Friday, June 28, 2019

The NC-17 Mr Rogers Connection

I made a weird connection a while ago. Bear with me.

Mr Rogers is back in the zeitgeist these days, with an upcoming film where Tom Hanks plays him, and a documentary about the real man coming out last year. When the trailer for "Won't You Be My Neighbor" came out, a snippet of music caught my ear.

Catch it at 1:05.

Those horns rang a bell for me, thanks to a song from a CD I once had recommended to me by the guy at a Hongdae music shop. It was an album called Whiskey by Jay Jay Johanson. It was alright: my clearest memory of it was one of my coworkers viscerally hating it. But a song on it titled "I'm Older Now" sampled the song where that beautiful bit of horns first appeared, which is why I recognized it.

Tuesday, February 26, 2019

Reading Racist Books To My Kid

I ran in to a hiccup at bedtime. It wasn’t actually the first time I’ve run into this particular hiccup, but it got me thinking.

Almost every night, I read to my son. It’s great, for all the usual reasons. He gets to discover characters and worlds I loved as a kid, or we discover wonderful new ones. He hears the stories that helped teach me things about bravery, honesty, loyalty, determination, or silliness. We’ve heard from some titans of children’s literature: Roald Dahl is wonderful to read out loud. C.S. Lewis’s Narnia Chronicles are better than I remember them: the moral choices children make in his stories are valuable discussion starters for father-son talks about responsibility, consequences, kindness, and listening to your conscience.

But then… at bedtime… there are passages like this.

Cover art from the version I read as a kid.
Turbans and scimitars. Source
From The Horse and His Boy:
"This boy is manifestly no son of yours, for your cheek is as dark as mine but the boy is fair and white like the accursed but beautiful barbarians who inhabit the remote North [meaning Narnia].” (Chapter 1) C. S. Lewis. The Horse and his Boy (Kindle Locations 79-80). HarperCollins. HOLD ON! So... C.S. Lewis believes dark people are ugly? Am I reading this right?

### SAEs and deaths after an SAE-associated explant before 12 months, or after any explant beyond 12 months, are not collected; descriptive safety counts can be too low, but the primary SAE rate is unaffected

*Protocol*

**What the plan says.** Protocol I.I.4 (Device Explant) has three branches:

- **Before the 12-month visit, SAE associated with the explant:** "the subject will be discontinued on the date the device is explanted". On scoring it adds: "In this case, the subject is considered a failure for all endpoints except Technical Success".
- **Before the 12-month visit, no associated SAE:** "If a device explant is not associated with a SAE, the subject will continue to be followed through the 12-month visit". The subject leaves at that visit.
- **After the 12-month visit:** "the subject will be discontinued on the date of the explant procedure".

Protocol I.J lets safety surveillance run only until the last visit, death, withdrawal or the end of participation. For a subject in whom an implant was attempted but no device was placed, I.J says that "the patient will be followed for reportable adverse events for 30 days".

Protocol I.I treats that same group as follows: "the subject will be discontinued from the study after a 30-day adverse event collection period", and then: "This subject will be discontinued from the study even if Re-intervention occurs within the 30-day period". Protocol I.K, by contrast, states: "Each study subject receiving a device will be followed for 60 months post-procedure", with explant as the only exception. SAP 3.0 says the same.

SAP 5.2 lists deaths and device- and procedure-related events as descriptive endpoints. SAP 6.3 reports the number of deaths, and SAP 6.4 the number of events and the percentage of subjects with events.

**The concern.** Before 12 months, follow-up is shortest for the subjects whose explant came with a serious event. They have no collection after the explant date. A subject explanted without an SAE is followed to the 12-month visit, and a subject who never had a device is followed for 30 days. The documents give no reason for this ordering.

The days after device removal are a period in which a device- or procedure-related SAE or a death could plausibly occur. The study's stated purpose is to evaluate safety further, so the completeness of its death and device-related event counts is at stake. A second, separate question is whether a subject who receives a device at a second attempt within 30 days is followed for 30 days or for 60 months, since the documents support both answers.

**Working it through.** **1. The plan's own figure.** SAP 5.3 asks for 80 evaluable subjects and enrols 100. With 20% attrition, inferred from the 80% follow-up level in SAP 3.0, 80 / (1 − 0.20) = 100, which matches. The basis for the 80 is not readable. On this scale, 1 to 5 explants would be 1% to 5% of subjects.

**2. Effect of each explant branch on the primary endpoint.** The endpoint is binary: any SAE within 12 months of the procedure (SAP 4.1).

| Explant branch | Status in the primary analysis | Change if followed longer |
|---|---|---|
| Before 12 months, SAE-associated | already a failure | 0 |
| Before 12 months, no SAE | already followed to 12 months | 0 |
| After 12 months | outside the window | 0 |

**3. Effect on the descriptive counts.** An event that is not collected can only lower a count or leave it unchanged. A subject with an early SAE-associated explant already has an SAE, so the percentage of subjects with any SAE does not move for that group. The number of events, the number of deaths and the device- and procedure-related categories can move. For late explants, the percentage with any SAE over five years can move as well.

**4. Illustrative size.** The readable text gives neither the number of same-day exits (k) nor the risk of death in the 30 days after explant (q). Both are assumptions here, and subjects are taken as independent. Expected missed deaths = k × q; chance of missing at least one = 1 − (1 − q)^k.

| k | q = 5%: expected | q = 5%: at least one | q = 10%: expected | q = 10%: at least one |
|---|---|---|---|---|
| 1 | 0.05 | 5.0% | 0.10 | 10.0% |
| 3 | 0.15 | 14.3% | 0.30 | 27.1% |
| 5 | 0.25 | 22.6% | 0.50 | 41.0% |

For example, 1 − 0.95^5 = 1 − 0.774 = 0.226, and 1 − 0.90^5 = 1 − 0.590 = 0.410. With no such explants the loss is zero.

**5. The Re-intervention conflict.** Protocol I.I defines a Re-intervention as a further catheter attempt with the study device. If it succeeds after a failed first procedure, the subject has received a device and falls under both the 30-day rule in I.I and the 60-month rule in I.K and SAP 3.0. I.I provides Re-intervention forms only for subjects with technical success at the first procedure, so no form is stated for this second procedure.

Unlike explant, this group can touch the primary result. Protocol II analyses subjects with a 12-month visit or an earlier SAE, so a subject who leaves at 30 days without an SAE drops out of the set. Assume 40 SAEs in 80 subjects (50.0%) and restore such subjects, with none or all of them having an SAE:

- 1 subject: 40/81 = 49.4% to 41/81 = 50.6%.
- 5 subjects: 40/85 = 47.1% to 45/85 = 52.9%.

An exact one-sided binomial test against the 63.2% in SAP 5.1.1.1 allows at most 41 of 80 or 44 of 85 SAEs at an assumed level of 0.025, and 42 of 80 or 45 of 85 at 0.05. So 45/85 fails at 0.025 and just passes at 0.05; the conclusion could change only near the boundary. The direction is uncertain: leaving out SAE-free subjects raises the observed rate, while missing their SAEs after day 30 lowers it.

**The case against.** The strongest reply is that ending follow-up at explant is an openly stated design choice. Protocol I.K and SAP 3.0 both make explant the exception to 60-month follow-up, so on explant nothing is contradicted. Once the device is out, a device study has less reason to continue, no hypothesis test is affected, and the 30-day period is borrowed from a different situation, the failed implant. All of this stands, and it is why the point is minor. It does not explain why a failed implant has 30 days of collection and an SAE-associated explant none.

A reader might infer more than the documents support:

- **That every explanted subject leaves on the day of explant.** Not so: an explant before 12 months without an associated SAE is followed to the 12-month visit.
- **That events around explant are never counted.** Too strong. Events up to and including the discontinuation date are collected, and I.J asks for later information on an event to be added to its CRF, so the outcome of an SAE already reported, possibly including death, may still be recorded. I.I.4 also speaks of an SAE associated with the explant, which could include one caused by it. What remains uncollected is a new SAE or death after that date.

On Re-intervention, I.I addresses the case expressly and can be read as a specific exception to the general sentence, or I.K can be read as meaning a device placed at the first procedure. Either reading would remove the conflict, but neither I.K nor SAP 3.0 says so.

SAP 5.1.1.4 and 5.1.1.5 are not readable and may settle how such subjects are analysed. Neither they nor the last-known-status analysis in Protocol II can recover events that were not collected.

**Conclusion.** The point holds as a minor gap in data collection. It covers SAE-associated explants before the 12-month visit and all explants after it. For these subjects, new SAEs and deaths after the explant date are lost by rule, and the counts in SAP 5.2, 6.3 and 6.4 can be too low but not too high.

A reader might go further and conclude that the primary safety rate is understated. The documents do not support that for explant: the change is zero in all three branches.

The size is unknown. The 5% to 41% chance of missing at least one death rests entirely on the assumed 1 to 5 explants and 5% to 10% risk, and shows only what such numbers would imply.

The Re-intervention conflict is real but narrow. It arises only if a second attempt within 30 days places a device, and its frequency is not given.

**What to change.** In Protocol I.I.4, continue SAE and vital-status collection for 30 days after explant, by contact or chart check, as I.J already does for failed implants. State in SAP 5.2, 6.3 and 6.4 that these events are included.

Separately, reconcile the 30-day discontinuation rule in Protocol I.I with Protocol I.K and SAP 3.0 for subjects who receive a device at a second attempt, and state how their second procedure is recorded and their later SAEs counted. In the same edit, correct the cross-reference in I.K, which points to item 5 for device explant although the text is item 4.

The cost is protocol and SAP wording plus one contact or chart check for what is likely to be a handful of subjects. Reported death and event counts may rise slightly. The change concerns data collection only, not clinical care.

"The next thing was that these men were not the fair-haired men of Narnia: they were dark, bearded men from Calormen, that great and cruel country that lies beyond Archenland across the desert to the south." C. S. Lewis. Last Battle (Kindle Locations 263-264). San Val, Incorporated.

Yes, the Calormenes, from Calormen, across the desert south of Narnia, worship the cruel god Tash (with hints of human sacrifice). They feature in The Last Battle and The Horse and His Boy and they are clearly coded as Muslims: they are dark-faced, wear turbans, and wield scimitars. They are also described as cruel and exploitative. Oh... and some Dwarves mock them by calling them "Darkie.” And in case you thought you could omit a few details and remove the racial coding... they're drawn on the cover of the version I read as a kid. No getting around it.

The Silver Chair's treatment of the character Jill Pole in particular falls into many old tropes about what girls are and aren't, can and can't do.

Cover art of the version I read as a kid.
Roald Dahl, whom we’d been reading before reading Narnia, had this buried in Charlie and the Great Glass Elevator:

'It is very difficult to phone people in China, Mr President,' said the Postmaster General. 'The country's so full of Wings and Wongs, every time you wing you get the wong number.' (Charlie and the Great Glass Elevator (Kindle Locations 302-303).